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How do I keep a Weber grill from being stolen?
June 6, 2009 10:24 AM   Subscribe

I'd like to get my dad a shiny new Weber grill. I'd like to keep it from "walking away", however. Any ideas?

So my dad is quite the grillmaster - not much he can't do on 22.5 inches of cooking space - and his old kettle grill is getting rather rusty, so I'd like to set him up with a new Weber One-Touch Gold grill. The only difficulty is that he lives in a mediocre part of town and unsecured things in the backyard have a habit of disappearing, and knowing how those things get put together we're trying to figure out the best way to secure it.

The best I've figured is one cable-lock tying the handle on the top to the handles of the bottom, and then another one (or perhaps a long chain) tied to some of the cheap plastic furniture in the backyard to make it really inconvenient to steal. I don't think this will keep them from taking it if they really, really want it, but our hope is that it'll make it daunting enough that they'll just give up and move on. I'd probably also get a cover for it, to make it stand out a bit less.

Before we implement this, though, any other ideas? I did some Googling around and really couldn't find anything useful, so any suggestions would be great.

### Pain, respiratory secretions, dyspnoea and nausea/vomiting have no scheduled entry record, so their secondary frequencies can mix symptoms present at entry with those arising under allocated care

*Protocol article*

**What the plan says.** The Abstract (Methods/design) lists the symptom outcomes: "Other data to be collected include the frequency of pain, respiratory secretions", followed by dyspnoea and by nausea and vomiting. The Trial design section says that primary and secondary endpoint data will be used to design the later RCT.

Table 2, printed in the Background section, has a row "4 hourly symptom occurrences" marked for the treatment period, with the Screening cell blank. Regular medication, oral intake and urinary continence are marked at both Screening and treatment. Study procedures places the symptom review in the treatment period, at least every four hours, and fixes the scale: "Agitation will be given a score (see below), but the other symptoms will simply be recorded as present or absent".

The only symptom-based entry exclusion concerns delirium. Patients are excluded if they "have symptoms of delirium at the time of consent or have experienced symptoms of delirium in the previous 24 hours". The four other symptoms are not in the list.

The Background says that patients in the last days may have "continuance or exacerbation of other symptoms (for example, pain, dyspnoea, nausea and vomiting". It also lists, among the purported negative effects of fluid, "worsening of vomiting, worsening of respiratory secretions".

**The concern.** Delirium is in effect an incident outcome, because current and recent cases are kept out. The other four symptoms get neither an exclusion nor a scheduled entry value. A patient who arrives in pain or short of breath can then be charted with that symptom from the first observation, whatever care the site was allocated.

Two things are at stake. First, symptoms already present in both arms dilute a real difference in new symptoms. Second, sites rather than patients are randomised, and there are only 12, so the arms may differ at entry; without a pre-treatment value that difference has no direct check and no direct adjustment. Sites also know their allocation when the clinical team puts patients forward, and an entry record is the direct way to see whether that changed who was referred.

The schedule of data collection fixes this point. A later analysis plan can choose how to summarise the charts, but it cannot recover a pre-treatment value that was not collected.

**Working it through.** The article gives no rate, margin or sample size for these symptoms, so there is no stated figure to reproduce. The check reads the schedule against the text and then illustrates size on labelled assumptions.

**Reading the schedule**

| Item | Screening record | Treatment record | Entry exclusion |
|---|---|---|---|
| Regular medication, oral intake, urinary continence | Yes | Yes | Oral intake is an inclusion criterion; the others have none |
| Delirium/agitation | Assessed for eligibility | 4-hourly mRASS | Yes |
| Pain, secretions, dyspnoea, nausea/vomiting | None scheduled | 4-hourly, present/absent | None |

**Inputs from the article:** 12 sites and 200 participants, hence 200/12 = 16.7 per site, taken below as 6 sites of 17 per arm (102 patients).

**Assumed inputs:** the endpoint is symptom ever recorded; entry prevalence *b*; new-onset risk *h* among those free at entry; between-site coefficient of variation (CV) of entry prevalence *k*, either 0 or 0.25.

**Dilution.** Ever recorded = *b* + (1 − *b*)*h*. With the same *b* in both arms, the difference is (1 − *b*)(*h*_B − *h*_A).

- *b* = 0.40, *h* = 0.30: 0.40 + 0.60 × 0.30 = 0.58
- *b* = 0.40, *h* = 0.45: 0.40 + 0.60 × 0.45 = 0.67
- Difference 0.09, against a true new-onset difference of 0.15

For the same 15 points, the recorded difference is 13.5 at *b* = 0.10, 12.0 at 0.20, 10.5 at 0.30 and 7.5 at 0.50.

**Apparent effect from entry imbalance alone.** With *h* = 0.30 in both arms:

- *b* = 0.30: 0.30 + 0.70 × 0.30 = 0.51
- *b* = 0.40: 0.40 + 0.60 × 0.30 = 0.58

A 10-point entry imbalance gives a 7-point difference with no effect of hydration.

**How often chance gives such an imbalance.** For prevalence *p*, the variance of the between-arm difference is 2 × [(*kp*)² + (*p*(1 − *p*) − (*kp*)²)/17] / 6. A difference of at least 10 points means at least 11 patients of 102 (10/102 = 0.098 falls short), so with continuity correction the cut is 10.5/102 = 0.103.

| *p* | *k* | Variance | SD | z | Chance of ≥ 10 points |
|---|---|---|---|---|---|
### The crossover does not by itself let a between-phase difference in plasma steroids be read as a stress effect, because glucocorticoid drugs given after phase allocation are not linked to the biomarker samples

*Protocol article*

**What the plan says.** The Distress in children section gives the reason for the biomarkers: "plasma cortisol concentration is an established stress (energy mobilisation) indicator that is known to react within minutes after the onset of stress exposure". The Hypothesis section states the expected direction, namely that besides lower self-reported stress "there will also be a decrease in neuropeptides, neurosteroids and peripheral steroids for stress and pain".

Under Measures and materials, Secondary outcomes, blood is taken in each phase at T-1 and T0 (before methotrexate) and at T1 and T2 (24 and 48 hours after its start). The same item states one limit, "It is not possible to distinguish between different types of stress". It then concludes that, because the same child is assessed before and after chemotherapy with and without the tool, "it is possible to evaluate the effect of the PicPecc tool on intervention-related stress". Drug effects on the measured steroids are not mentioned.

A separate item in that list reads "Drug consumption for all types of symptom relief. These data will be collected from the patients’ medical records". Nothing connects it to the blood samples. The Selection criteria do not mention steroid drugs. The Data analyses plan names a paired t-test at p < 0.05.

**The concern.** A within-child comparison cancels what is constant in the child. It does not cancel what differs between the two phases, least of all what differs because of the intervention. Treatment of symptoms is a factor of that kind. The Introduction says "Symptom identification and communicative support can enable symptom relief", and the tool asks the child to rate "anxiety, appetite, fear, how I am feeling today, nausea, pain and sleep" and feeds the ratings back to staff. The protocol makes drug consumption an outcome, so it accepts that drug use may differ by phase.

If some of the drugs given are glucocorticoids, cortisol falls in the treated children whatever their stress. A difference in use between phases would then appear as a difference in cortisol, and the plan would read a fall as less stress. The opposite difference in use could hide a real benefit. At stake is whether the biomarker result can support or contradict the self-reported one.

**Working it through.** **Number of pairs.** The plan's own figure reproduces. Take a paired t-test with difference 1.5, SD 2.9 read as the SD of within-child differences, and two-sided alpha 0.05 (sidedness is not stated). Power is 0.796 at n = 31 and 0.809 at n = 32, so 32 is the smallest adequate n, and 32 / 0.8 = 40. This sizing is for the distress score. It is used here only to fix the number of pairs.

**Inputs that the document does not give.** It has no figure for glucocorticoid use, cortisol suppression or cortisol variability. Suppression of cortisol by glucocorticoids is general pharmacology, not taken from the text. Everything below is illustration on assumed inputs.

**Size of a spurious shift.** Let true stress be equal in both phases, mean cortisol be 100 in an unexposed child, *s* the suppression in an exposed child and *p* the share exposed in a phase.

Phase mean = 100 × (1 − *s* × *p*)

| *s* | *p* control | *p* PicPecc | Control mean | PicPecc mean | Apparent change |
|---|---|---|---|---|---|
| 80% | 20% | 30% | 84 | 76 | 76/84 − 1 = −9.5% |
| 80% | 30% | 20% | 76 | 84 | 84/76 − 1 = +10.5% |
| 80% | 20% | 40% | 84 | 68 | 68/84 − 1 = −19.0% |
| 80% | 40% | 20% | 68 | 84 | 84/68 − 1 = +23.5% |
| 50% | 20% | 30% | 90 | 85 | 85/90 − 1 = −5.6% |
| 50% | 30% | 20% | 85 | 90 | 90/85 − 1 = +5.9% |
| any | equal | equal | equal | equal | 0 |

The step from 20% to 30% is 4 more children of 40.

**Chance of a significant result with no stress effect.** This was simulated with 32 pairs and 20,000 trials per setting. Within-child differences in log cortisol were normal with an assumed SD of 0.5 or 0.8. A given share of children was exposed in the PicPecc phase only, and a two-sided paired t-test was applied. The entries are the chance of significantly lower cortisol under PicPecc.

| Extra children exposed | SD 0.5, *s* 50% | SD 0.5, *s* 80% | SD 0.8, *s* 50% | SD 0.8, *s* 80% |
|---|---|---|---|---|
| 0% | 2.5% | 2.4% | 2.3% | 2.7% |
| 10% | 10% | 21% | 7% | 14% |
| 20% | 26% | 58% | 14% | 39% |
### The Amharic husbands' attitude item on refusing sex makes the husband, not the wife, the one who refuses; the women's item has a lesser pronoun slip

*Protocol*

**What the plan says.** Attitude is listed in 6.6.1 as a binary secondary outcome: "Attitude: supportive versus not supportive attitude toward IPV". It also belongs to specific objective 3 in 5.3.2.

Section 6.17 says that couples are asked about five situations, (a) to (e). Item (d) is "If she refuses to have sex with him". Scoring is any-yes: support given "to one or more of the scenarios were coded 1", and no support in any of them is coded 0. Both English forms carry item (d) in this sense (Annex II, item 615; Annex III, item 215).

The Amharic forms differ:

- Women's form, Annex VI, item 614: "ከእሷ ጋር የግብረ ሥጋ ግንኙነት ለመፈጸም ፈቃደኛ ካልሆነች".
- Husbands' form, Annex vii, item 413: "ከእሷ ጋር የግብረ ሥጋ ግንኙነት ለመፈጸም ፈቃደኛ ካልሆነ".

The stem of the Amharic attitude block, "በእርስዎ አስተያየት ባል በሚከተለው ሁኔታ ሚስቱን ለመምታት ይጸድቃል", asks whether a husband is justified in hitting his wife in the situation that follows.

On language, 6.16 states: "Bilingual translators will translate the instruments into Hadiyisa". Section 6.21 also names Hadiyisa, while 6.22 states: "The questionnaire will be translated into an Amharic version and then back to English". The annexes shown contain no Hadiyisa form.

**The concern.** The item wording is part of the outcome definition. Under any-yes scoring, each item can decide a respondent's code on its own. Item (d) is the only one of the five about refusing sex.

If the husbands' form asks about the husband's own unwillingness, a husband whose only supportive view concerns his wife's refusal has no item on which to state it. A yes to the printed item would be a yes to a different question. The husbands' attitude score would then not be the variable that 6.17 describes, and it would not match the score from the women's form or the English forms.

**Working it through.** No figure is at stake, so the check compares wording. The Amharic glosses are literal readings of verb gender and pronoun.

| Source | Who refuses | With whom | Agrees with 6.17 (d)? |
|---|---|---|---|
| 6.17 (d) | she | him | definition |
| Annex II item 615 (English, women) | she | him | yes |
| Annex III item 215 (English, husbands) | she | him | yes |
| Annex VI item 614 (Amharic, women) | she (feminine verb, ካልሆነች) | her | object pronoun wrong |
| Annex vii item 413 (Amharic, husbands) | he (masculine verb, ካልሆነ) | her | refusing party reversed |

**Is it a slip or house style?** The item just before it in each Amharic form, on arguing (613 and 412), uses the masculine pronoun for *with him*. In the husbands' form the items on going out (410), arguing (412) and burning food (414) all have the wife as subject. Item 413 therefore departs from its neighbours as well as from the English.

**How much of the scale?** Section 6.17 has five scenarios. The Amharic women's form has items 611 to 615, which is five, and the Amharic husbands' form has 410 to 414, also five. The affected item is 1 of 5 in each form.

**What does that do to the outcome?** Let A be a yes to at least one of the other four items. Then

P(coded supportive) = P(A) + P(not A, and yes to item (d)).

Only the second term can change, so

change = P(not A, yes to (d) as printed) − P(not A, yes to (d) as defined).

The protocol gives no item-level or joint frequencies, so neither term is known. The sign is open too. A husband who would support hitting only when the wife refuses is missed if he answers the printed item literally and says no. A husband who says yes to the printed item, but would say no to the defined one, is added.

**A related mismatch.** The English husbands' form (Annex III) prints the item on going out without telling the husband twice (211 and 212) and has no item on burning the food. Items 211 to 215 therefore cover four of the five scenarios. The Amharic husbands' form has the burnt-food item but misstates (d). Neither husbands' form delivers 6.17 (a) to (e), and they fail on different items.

posted by agentmunroe to Home & Garden (16 answers total) 1 user marked this as a favorite
 
Like the man says, locks keep honest people out. There are also people who would see an elaborately-secured item as a challenge to be bested. I might skip the cover, for the same reason.

Another strategy? Camouflage. After you buy the fancy new grill, pry off any exterior logos, rough up the outer surface with sandpaper, then put a couple half-ass-looking blotches of spray-paint primer on it. Stick some duct tape or electrical tape on the legs. Replace one of the wheels with a wheel from a lawnmower or something. After you do all this stuff, the grill will still function just as well for cooking, but it'll be much less of an attractive target for would-be grillnappers.